No distractions, no cellphones |

No distractions, no cellphones

Tony Vagneur
Saddle Sore

It’s spring, and as they say, we’re busier than a 10-peckered billy goat, the meaning of which you’ll have to decipher for yourself. But seriously, if you’re a rancher and/or farmer, spring is the time of year when it seems like there won’t be enough time to get ready for summer. Outside distractions are not particularly welcome, which include cellphone calls. When mine rings, it’s usually at the worst possible time.

There were about 200 calves in the corral, two fires heating branding irons and a ground crew that any rancher would be proud of. My big, blue roan Drifter and I were helping with the roping, dragging those smooth calves to the fire by their hind legs for their formal initiation into the herd. My right hand was full of bridle reins and a coiled lariat — my left held a loop built for snagging a calf (I’m a lefty), and with some amount of deep concentration, I was ready to pitch that hoolihan when my cellphone rang. Dammit to hell, who could that be? For your information, those calls rarely get answered and the messages seldom returned, unless they involve emergencies. Calves hardly ever get roped under those circumstances, either.

My friend Tim Hogen, who advises nonprofits on how to conduct capital campaigns (and a fellow garbage man from the day), occasionally tells the story of how, conducting business, he called me on my cellphone only to hear the bellowing of a corral full of cattle in the background. “Your credentials are legitimate,” he offered.

If you want to get in touch with me, use email. I can read that at my leisure and answer it the same way. And if I don’t want to read it, I don’t have to. Email goes directly to my office computer (not my cellphone), so I don’t get interrupted during the course of a day.

If you’re in business, I get the constant-contact thing, but even then, I think we overdo it. Back in my business days, late 1970s through the ’90s, I was married to the telephone. Before cellphones, I had a phone installed in my truck, which was dialed into towers on Aspen Mountain and Sunlight, just so I could get urgent calls whenever I wasn’t in the office or call others while driving down the road. With the invention of the cellphone, it became an invaluable connection to potential and existing customers. When I got home at night, I would slog through another 15 or 20 calls on the landline answering machine just to keep up. Brutal.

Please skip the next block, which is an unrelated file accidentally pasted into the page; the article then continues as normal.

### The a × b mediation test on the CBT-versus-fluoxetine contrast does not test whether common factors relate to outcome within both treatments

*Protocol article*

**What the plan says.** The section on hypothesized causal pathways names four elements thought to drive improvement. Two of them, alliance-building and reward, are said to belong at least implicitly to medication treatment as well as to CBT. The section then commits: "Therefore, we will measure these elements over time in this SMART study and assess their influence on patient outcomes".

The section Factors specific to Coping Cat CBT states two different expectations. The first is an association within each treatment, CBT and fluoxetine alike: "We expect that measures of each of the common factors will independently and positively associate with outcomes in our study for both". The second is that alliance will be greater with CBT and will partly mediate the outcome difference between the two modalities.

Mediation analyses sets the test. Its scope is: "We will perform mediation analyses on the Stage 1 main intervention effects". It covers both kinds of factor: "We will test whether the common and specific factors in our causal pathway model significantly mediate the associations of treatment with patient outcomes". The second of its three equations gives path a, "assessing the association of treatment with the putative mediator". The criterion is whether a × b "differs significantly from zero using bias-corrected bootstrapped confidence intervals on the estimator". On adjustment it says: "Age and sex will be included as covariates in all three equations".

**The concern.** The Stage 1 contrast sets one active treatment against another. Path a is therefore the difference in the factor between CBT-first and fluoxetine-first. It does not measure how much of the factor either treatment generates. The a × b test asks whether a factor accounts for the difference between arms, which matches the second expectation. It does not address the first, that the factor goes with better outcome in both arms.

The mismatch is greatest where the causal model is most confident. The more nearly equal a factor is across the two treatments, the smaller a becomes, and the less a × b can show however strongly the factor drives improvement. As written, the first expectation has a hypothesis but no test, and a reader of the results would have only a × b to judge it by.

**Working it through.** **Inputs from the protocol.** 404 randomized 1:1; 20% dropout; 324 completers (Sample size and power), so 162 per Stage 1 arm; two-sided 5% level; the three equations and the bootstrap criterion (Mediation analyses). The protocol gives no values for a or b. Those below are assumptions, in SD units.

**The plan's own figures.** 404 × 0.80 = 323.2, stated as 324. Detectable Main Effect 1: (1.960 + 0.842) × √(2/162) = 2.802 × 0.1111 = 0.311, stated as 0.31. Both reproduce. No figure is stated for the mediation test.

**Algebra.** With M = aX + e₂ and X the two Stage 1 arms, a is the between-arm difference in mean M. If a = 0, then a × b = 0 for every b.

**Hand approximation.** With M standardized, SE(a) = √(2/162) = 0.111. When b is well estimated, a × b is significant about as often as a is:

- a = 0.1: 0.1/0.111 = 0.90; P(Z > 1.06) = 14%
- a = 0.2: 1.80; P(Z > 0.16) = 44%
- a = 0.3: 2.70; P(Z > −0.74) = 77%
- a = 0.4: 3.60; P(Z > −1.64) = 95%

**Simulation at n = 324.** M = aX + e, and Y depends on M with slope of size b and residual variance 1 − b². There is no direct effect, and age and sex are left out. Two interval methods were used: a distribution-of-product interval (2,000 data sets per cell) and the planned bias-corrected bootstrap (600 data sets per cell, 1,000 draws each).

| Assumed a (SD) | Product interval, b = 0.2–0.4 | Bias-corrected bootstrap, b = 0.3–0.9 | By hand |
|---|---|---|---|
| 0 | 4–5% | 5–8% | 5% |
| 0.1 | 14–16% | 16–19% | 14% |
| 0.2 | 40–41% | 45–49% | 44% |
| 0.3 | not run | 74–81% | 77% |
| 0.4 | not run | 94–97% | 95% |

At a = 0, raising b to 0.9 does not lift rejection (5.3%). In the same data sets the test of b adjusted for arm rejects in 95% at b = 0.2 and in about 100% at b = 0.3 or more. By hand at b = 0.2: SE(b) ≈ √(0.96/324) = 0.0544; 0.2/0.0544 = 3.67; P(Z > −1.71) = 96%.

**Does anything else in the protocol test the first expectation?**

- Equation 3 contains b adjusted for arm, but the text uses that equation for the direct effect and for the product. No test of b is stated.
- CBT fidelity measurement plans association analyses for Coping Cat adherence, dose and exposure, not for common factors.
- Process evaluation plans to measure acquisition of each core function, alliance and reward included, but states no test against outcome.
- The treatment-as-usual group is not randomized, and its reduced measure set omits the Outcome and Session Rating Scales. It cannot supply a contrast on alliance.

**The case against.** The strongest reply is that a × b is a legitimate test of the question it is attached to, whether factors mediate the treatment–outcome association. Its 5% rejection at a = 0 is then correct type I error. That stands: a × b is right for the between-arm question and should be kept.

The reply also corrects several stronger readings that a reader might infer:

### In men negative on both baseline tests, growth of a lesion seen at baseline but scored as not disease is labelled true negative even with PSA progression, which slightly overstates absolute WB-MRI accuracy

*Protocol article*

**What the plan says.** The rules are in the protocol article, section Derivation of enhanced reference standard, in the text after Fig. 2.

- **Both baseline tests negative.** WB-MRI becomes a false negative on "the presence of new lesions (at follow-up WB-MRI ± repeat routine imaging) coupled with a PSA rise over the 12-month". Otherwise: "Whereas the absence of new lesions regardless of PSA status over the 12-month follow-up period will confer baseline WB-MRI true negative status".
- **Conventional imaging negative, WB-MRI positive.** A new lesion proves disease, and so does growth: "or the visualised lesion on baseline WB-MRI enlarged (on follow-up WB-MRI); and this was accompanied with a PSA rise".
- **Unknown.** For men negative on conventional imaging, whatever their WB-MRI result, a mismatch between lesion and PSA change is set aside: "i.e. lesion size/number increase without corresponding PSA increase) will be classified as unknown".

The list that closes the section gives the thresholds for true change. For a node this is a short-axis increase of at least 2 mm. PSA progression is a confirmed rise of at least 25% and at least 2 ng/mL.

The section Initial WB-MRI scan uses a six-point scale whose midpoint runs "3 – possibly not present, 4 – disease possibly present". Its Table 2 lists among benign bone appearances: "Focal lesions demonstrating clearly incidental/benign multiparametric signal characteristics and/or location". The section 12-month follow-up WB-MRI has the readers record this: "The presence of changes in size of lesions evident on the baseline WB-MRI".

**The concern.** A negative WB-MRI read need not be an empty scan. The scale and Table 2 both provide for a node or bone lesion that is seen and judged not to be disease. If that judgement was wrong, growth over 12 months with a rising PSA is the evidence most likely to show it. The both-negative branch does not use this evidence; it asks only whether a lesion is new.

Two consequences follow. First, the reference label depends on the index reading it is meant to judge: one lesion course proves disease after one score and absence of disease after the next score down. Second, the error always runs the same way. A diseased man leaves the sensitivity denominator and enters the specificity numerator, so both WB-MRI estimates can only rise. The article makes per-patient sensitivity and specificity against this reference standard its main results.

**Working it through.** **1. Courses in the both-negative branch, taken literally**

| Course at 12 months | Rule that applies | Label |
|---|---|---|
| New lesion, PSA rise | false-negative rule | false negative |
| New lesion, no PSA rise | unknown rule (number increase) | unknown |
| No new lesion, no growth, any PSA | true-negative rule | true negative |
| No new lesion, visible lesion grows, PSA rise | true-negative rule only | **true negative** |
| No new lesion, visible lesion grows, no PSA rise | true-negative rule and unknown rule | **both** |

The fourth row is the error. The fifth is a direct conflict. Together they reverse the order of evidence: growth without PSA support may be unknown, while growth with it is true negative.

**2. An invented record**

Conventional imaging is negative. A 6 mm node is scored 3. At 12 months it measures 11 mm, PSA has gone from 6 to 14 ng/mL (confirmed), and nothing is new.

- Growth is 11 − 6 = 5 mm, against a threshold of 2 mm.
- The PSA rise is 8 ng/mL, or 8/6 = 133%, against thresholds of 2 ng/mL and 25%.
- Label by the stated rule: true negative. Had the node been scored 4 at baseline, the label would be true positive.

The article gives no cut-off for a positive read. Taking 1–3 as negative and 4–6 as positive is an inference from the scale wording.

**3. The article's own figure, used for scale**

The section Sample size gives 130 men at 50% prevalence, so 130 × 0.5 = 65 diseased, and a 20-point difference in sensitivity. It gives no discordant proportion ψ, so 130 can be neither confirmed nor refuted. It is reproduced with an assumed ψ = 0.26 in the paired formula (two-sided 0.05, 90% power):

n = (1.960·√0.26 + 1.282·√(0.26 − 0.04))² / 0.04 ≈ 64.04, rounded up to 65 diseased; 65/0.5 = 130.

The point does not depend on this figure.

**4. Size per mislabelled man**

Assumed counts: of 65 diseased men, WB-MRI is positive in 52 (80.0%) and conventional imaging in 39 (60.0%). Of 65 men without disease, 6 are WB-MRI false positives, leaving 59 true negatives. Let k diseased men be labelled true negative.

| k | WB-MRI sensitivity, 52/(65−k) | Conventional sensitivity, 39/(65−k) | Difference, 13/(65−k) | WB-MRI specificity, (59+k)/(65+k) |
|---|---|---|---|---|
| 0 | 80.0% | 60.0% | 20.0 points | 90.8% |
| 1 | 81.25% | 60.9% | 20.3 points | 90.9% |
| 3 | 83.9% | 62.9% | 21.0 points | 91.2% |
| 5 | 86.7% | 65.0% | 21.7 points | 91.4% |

I’ve been going through an interesting transmogrification lately — a change that I find most pleasing to my general well-being. No, I didn’t quit drinking or drugging or give up bar-top dancers. Nope, I’ve been weaning myself off my telephone. My cellphone doesn’t work in Woody Creek unless I do a weird dance over by the hay barn to sometimes make a connection. So, I seldom get calls on my cellphone, and by the time I get to an area where I can check my messages, they might be a week old. That sort of takes the meaning out of “real time.” It’s taken about a year, but I’ve gotten to the place where I might let my cellphone lie with a dead battery for days at a time.

I keep a cellphone for emergencies, mostly mine. If you’ve checked around, you know that AT&T doesn’t work worth a damn down here in the valley, but it works great up in the mountains. I spend a lot of time alone in the mountains, riding, roping and moving cattle or skiing, so if I need some emergency help, I’d rather have AT&T as my carrier, knowing I could likely make the call. Whether anyone answers might be another matter — caller ID and all that.

Besides, not having a cellphone is akin to being a traitor to the cause, a malfeasance that gets the ugliest of stares, and people generally don’t want to do business with you without your cellphone number. I call it cellphone mania, but it includes landlines, as well. I can’t tell you how many people have told me my answering machine must be broken. “What answering machine?”

My cellphone is important in the winter, though, when I’m going skiing. My buddy Bob calls me most days to see if I’ve left for the mountain yet, and my daughter and I keep in touch, just ’cause, and my partner Margaret and I call to see where and if we’re going to meet for lunch, but those are personal calls necessary to our daily survival. Beyond that, I’m at a loss.

Tony Vagneur writes here on Saturdays and welcomes your comments at